Unlocking Cambodia’s future by Improving Access to Basic Drinking Water, Sanitation Services and Hygiene


Less than 65% of the Cambodian households have access to an improved water source, and only 76% have access to improved sanitation.i This is among the worst levels of access to improved water in Asia.

What is happening?

Good hygiene remains a substantial obstacle to development and growth in Cambodia, having one of the highest rates of open defecation in the region with 6 million people continuing the practice.iii Households in rural areas are substantially worse than in urban areas, with 98.9% of households in Phnom Penh having flushable toilets connected to sewerage, compared to only 70.9% in rural areas.

Even where toilets are available, their type and condition vary, and they are not sufficiently available in public services where children and vulnerable citizens frequent. For example, less than 30% of separate public preschools have latrines and hand washing facilities, and less than 60% of primary schools have access to safe water and hand washing facilities.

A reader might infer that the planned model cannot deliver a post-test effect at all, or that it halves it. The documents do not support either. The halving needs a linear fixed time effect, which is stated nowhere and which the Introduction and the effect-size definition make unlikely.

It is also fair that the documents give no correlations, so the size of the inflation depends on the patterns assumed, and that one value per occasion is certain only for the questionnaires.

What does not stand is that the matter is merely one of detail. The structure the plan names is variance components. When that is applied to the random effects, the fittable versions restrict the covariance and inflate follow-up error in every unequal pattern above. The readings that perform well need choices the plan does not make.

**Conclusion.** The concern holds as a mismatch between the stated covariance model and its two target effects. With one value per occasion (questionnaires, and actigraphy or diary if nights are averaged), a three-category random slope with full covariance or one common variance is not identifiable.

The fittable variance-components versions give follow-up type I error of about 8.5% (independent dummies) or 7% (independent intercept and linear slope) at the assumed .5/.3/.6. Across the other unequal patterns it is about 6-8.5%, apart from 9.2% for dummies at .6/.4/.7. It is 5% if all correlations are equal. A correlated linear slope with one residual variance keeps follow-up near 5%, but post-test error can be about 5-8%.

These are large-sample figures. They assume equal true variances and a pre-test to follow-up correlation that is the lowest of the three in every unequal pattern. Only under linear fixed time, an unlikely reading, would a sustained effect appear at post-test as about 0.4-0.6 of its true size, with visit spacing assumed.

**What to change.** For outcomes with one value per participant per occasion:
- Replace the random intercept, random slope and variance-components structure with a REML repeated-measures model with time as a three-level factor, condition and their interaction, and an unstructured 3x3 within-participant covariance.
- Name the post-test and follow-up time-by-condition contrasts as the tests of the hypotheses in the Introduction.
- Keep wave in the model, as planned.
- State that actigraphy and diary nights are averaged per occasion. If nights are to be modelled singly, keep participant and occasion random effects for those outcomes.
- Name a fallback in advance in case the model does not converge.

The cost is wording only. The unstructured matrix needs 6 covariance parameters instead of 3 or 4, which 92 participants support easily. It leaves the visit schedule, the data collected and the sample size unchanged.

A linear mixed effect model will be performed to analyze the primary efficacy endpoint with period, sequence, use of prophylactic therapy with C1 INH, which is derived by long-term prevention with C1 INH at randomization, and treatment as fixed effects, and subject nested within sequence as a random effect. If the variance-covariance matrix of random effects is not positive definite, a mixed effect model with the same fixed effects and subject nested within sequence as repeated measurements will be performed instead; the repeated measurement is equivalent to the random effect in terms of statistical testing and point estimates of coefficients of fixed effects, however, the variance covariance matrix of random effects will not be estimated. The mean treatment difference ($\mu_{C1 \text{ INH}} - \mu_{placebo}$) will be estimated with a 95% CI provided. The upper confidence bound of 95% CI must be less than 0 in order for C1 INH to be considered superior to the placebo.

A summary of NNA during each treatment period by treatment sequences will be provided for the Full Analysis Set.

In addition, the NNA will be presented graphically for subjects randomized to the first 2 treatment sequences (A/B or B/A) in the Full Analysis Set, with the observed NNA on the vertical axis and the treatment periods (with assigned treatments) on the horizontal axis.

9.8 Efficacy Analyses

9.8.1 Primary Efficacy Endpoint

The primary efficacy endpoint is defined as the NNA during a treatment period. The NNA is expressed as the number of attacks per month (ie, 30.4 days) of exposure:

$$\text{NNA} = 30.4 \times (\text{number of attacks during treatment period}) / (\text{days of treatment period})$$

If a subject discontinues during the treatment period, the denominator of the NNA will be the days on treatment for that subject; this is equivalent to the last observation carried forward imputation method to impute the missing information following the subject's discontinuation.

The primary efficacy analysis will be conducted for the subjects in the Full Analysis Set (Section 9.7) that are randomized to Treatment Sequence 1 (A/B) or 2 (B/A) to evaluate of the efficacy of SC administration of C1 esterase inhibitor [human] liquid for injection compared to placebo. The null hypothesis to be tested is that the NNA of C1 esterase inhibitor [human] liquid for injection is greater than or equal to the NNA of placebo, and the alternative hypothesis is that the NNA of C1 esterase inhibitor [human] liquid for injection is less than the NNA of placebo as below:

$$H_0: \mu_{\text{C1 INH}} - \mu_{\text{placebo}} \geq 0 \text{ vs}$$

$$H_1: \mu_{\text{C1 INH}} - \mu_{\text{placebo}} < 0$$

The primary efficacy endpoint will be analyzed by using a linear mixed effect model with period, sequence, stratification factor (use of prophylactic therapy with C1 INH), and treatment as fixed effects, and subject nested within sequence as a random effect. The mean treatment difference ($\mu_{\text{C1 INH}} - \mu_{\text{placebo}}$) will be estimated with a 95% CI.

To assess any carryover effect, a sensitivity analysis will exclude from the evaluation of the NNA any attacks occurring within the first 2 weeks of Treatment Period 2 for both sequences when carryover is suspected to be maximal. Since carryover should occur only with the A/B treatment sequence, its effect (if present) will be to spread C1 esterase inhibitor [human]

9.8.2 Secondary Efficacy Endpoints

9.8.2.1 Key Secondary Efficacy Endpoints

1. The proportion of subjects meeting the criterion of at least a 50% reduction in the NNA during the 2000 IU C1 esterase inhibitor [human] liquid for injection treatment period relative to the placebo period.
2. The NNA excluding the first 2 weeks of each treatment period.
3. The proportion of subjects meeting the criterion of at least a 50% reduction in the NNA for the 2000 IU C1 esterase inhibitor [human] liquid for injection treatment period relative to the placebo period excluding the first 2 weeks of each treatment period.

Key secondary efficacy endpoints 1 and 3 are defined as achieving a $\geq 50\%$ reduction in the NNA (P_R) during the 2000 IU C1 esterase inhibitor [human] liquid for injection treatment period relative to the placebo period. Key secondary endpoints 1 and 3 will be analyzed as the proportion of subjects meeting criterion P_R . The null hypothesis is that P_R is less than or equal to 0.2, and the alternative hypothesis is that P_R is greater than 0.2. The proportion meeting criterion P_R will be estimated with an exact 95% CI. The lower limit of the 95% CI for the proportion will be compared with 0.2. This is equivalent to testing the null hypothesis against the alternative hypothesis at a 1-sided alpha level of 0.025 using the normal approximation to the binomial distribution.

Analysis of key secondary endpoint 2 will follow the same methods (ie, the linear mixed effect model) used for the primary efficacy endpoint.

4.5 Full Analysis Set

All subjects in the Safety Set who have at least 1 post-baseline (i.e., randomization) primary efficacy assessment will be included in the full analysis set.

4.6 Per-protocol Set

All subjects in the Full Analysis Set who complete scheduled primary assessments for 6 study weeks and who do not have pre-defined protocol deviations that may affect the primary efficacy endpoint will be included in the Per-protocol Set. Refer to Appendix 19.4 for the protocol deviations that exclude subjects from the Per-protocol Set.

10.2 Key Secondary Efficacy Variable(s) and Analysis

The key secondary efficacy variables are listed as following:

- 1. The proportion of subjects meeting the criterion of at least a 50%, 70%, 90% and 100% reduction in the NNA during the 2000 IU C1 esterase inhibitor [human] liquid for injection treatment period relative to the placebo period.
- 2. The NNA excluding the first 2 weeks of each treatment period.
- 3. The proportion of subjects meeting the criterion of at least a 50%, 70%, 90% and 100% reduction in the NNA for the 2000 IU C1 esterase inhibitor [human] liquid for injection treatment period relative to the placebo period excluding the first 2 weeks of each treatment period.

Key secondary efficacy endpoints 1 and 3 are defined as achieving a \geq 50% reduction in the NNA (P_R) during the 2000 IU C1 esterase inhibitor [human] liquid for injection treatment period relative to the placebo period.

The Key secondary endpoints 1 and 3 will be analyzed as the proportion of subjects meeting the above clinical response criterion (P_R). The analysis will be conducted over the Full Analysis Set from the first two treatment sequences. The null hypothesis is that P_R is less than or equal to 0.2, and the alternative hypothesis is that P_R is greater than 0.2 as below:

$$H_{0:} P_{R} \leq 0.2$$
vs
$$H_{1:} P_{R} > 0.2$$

Analysis of social accountability data at schools shows that 20% of the issues raised by citizens to be addressed as a priority by local authorities related to access to clean water and sanitation at the school.

Similarly, health care facilities are often reported as having insufficient water, sanitation and hygiene amenities, with only 50% reported by the National Institute of Public Health as always having sufficient water for their needs. Health care services cannot adequately respond to health needs without access to clean water. Positively, health centers have much better performance in regards to general sanitation, although they lack separate toilets for males and females as well as the relatively basic additions that make toilets accessible for people with reduced mobility who would frequent the health center (such as pregnant women, people with disabilities, the elderly, and menstrual hygiene facilities for women and girls).

Access to improved water supplies is also low, with only 58% of rural households having access to an improved water source, leaving over 1.1 million rural households without access to an improved water source.